This Sunday there were three Gospel stories from which to choose; I think many came to church expecting the “wise men” Gospel from Matthew but instead I chose the story from Luke’s Gospel in which Jesus is separated from his parents without their knowledge. Eventually he is found… but, amazingly, in the Temple in deep conversation with religious and theological leaders. Quite a few “aha” moments flying around.
The basic text for the sermon is underneath the sermon audio.

 

 

Sermon preached at Trinity Church, Newport, RI; Sunday January 5th 2020 The Reverend Alan Neale; “‘Aha’”

It is our Greek friend Archimedes whose name is linked forever with moments of sudden discovery; sometimes called “aha” moments. The story goes that the king wanted Archimedes to discern whether his crown was made of gold. For many days Archimedes fretted about an answer until one famous day when, while taking a bath, he realizes the solution and then, allegedly, leaps from his bath and runs through the streets naked shouting “Eureka – I’ve found it”. Truly a quintessential “aha” moment.

Our minds but more especially our spirits (because they are eternal) can be laboratories for such discoveries though running around wet and naked are not crucial to the task, rarely required.

I think one “aha” moment occurred for the world to see when, a few days ago, there was a papal “hand swat” when Pope Francis (jerked backwards by an ardent fan) slapped a woman’s hand and clearly looked either in pain or disgruntled or both. This was an “aha” moment as we recognized, what we really should already know to be true, that the Pope (any Pope) is human and subject to human failings. Thank God, the “aha” moment continued the next day when the Pope made public apology to the woman. In a few hours we were propelled into seeing the humanity but also the Christian nature of the man.

I believe that today’s Gospel from Luke 2 shows evidence of “aha” moments both for Jesus and for his parents.

Verse 42 sets the scene for these crucial revelations: “42 And when he was twelve years old, they went up as usual for the festival.” There is much to be said for us to develop habits of worship, of prayer, of meditation, of service, of giving… to do such things “as usual”. The habitual does not war against the spontaneous, the known does not dampen the revelatory… a regular practice, “as usual”, is the good soil for us to discover and receive new truths about ourselves, about God and about our relationship with God.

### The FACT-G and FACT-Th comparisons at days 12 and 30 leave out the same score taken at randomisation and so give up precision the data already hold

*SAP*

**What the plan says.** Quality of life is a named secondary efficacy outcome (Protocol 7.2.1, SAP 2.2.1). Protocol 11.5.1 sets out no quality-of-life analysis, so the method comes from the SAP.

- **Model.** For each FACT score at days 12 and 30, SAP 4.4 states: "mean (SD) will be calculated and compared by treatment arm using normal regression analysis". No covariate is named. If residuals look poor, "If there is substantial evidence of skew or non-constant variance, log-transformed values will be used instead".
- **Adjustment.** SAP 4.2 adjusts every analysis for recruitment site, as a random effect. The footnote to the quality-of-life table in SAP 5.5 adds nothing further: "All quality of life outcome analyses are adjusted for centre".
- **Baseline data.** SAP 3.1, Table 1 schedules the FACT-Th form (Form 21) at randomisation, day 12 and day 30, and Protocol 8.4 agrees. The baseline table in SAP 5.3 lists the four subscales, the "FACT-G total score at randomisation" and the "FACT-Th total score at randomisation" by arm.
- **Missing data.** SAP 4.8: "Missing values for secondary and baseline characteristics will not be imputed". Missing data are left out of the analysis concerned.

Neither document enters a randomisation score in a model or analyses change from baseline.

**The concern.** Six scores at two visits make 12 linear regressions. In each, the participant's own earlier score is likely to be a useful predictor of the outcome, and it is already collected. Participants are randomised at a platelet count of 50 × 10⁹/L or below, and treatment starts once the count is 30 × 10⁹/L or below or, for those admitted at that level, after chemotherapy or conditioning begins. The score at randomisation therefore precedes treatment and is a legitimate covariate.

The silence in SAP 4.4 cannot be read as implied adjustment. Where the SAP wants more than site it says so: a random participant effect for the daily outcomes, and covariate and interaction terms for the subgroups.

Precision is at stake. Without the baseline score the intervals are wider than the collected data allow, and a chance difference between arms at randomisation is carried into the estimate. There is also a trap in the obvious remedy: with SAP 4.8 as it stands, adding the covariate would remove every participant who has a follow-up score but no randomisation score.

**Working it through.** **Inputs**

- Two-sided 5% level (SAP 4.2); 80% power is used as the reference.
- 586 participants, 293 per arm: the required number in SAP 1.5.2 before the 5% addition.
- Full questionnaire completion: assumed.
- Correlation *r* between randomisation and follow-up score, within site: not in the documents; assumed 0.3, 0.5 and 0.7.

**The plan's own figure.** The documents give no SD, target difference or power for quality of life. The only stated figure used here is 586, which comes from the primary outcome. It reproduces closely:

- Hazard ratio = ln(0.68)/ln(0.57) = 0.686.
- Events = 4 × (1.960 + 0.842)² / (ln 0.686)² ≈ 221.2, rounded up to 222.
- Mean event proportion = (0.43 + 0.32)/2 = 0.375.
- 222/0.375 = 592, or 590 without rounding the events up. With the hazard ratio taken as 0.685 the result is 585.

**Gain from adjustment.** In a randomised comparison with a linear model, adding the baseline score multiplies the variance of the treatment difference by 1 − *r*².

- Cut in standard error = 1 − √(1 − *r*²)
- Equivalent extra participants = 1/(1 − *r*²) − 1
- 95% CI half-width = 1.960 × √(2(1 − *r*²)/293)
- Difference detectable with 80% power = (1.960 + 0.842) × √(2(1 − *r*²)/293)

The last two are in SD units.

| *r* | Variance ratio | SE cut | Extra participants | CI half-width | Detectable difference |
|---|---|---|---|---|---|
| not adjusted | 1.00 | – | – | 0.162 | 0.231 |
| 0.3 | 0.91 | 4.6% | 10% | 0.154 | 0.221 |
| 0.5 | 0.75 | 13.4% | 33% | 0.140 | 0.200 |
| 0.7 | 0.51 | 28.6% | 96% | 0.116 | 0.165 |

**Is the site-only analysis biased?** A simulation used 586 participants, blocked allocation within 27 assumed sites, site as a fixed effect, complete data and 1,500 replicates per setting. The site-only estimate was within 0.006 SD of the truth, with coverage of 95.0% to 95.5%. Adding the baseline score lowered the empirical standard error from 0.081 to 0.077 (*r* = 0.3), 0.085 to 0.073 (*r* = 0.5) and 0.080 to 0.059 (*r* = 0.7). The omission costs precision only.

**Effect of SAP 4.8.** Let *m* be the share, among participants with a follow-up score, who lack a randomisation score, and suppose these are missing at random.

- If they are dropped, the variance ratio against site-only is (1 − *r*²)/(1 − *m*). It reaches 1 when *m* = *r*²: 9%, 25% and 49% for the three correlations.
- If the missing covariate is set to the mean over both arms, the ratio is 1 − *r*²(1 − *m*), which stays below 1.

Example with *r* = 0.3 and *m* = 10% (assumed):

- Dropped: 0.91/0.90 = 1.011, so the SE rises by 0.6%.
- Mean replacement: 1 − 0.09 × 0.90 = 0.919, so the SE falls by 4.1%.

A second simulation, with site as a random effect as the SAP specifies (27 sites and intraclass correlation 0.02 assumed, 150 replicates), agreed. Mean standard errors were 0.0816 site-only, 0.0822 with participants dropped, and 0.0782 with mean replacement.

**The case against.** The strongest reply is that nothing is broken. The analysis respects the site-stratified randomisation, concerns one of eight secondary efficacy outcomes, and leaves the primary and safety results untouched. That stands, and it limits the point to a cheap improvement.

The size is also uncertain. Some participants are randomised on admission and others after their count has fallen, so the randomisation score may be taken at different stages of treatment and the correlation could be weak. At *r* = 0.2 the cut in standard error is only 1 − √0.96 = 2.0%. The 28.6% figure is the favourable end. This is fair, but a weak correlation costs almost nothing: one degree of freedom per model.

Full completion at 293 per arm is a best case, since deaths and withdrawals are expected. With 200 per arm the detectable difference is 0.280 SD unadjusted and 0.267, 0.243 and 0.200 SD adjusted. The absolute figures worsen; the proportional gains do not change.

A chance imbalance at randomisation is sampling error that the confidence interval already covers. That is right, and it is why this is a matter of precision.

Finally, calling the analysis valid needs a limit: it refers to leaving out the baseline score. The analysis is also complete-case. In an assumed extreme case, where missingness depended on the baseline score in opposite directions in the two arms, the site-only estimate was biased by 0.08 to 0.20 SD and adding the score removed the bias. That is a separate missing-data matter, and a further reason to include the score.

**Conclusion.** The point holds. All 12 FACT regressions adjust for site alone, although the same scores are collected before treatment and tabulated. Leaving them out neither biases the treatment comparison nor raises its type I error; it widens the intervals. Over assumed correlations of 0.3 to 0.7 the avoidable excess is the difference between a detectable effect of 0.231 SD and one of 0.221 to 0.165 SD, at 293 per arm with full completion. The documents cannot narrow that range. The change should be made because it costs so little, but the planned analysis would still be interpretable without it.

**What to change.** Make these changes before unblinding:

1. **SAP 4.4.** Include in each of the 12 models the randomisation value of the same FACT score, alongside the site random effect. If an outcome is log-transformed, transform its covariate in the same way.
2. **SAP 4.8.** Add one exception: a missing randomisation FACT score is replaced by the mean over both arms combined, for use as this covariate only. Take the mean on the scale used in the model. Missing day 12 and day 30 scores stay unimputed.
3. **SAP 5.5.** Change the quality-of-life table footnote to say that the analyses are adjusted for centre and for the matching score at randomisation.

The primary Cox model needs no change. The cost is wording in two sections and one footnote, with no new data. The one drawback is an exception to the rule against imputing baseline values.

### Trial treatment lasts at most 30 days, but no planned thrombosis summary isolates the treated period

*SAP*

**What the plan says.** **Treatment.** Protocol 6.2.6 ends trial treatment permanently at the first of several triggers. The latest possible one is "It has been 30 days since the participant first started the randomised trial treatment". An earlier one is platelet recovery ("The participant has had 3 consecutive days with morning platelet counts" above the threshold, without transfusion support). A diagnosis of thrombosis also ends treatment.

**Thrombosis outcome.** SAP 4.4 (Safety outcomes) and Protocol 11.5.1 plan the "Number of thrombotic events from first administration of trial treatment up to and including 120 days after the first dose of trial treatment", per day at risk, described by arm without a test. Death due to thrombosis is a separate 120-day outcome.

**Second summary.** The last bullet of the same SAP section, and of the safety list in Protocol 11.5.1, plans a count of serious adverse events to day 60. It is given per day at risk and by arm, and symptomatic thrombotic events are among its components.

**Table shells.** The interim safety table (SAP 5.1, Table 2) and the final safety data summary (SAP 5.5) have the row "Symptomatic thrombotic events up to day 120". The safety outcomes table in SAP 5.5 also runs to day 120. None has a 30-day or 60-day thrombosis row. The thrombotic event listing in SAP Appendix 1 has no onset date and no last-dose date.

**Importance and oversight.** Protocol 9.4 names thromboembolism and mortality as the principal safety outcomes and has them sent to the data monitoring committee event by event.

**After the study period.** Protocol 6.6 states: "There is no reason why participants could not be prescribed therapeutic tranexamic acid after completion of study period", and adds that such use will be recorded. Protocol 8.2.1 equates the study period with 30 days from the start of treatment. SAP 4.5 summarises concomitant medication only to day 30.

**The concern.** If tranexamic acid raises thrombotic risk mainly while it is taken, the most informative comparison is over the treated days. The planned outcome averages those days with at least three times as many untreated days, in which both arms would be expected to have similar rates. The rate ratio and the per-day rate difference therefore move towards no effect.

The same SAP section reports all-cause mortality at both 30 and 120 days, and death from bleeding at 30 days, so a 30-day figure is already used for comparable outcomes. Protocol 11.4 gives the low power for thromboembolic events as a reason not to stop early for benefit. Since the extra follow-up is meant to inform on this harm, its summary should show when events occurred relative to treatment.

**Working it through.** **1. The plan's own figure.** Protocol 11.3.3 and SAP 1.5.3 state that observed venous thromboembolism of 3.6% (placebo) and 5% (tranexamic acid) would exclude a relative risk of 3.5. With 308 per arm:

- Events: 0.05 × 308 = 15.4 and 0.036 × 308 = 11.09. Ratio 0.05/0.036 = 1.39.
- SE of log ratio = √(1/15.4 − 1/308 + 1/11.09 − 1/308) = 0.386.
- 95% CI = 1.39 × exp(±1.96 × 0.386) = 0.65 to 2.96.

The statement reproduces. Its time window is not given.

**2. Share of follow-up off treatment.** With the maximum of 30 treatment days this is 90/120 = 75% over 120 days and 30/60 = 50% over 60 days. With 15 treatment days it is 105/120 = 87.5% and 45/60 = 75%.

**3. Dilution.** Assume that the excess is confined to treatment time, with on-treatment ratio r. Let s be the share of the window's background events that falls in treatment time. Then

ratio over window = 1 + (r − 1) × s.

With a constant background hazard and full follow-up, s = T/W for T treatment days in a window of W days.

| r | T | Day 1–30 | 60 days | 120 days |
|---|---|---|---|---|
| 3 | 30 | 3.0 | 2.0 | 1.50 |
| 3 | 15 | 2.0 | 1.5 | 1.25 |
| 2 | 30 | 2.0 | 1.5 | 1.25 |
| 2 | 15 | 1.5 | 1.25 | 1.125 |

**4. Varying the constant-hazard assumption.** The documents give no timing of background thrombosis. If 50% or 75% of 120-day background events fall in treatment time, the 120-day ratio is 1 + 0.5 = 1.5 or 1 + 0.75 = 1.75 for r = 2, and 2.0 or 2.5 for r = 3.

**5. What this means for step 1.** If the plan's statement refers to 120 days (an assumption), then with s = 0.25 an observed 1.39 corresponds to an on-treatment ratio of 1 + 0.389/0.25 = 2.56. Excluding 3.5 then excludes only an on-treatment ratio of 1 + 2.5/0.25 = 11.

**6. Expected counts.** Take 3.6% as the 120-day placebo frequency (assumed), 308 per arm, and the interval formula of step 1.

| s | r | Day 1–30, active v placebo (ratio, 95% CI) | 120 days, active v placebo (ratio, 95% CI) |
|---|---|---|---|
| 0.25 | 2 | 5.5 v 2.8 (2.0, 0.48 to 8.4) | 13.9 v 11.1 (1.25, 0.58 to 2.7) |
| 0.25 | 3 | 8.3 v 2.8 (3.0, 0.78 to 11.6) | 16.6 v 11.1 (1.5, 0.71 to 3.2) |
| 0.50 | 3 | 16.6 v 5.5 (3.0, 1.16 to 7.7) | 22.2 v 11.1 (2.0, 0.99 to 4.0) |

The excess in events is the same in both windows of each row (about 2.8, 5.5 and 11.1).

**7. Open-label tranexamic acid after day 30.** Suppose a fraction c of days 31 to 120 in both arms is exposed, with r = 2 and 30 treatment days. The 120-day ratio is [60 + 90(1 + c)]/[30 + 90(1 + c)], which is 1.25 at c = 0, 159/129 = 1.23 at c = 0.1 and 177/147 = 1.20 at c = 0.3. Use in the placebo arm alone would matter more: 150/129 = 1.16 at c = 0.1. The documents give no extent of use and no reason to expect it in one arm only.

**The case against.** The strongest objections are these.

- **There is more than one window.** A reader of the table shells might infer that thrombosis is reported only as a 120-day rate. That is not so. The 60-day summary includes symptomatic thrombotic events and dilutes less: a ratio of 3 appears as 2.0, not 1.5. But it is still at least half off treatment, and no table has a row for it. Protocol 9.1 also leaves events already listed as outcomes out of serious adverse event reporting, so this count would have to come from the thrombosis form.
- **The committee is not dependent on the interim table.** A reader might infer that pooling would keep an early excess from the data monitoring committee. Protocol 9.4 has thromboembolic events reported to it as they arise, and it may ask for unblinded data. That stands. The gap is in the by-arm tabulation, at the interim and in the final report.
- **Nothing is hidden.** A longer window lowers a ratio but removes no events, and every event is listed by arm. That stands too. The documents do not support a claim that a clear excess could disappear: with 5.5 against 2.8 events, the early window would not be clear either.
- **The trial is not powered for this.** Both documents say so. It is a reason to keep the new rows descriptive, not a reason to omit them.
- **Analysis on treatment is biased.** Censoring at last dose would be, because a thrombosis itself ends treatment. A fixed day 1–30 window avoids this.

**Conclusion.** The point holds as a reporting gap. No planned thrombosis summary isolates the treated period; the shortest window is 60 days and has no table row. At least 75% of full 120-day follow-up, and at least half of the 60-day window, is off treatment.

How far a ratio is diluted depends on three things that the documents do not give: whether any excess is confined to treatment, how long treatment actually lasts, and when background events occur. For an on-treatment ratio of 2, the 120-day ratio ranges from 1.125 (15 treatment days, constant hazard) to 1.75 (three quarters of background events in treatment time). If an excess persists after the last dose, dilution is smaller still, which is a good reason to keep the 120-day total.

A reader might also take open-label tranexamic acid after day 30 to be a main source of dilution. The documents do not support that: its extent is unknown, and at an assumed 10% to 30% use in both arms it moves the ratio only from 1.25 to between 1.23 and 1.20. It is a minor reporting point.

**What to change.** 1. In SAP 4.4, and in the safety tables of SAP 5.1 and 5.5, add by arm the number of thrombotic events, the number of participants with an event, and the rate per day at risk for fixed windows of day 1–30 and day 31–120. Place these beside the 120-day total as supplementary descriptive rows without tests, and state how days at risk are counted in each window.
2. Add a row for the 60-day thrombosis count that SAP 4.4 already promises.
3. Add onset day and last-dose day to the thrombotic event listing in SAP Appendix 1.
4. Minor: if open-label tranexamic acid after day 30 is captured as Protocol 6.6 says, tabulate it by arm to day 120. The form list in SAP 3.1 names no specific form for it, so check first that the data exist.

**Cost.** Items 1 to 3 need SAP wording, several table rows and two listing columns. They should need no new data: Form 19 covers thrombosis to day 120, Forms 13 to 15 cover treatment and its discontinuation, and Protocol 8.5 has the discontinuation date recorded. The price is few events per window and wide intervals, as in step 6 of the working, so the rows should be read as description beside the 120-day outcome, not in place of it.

And so the twelve year old boy, traveling as usual to Jerusalem, loses track of time and purpose; I feel confident that it was not Jesus’ intent to cause his parents distress and alarm but something happened, maybe something like an “aha” moment, that led him back to the temple… but not only that, led him into the center of theological discussion “46 He was sitting among the teachers, listening to them and asking them questions. 47 And all who heard him were amazed at his understanding and his answers.”

Here surely was an “aha” moment that was going to shape the life and thinking and purpose of Jesus!

Mary and Joseph were subject to two “aha” moments in this precious Gospel story. Listen to Luke: “43 After the festival was over, while his parents were returning home, the boy Jesus stayed behind in Jerusalem, but they were unaware of it. 44 Thinking he was in their company, they traveled on for a day. Then they began looking for him among their relatives and friends. 45 When they did not find him, they went back to Jerusalem to look for him.” “When they did not find him” – here is surely one of the most poignant “aha” moments; when our assumptions that God is with us, on our side, defending our prejudices are shaken and we realize “we have left Him behind”. Or when we come to realize that years of faithful church attendance have somehow left us without a vital and authentic experience of God and assurance of God’s love and grace.

The second revelation for the parents was when they entered the temple and observed this miraculous, strange scene of their twelve year old son in deep and fruitful conversation with religious leaders. Their first reaction was more than understandable: “48When his parents saw him, they were astonished. His mother said to him, “Son, why have you treated us like this? Your father and I have been anxiously searching for you.” But then comes the “aha” moment as Jesus tries to help them understand, “Did you not know I must be in my Father’s house, doing my Father’s business.”

We are told the parents did not really understand but nevertheless the family was reunited, Jesus leaves the temple willingly and resumes his dutiful relationship with Mary and Joseph.

And Luke concludes the story with these words, “52 And Jesus grew in wisdom and stature, and in favor with God and man.” What we see in the temple is not a fait accomplait, it is not a completed work, a done deed… what we see in the Temple gives strength and energy to continue to work of growth in wisdom and stature.

This Gospel story urges me to renew a commitment to regularity in prayer, worship, reading, service and giving; this Gospel story encourages me to look for those moments of revelation when I see/experience more deeply God’s love and grace for me and for others.

At the end of the story of the wise men (Matthew 2:12) we read that they returned home a different way, maybe indicating in part they returned home different people.

We can be sure that Jesus, Mary and Joseph returned home to Nazareth a different way, a different people. What they had seen and heard would help to begin changes in their lives that would affect them so very deeply.

Let us be bold and expect, ask the Lord to offer us moments of new revelation and deep understanding so that we will return to work, to family, to living… “by a different way”.

AMEN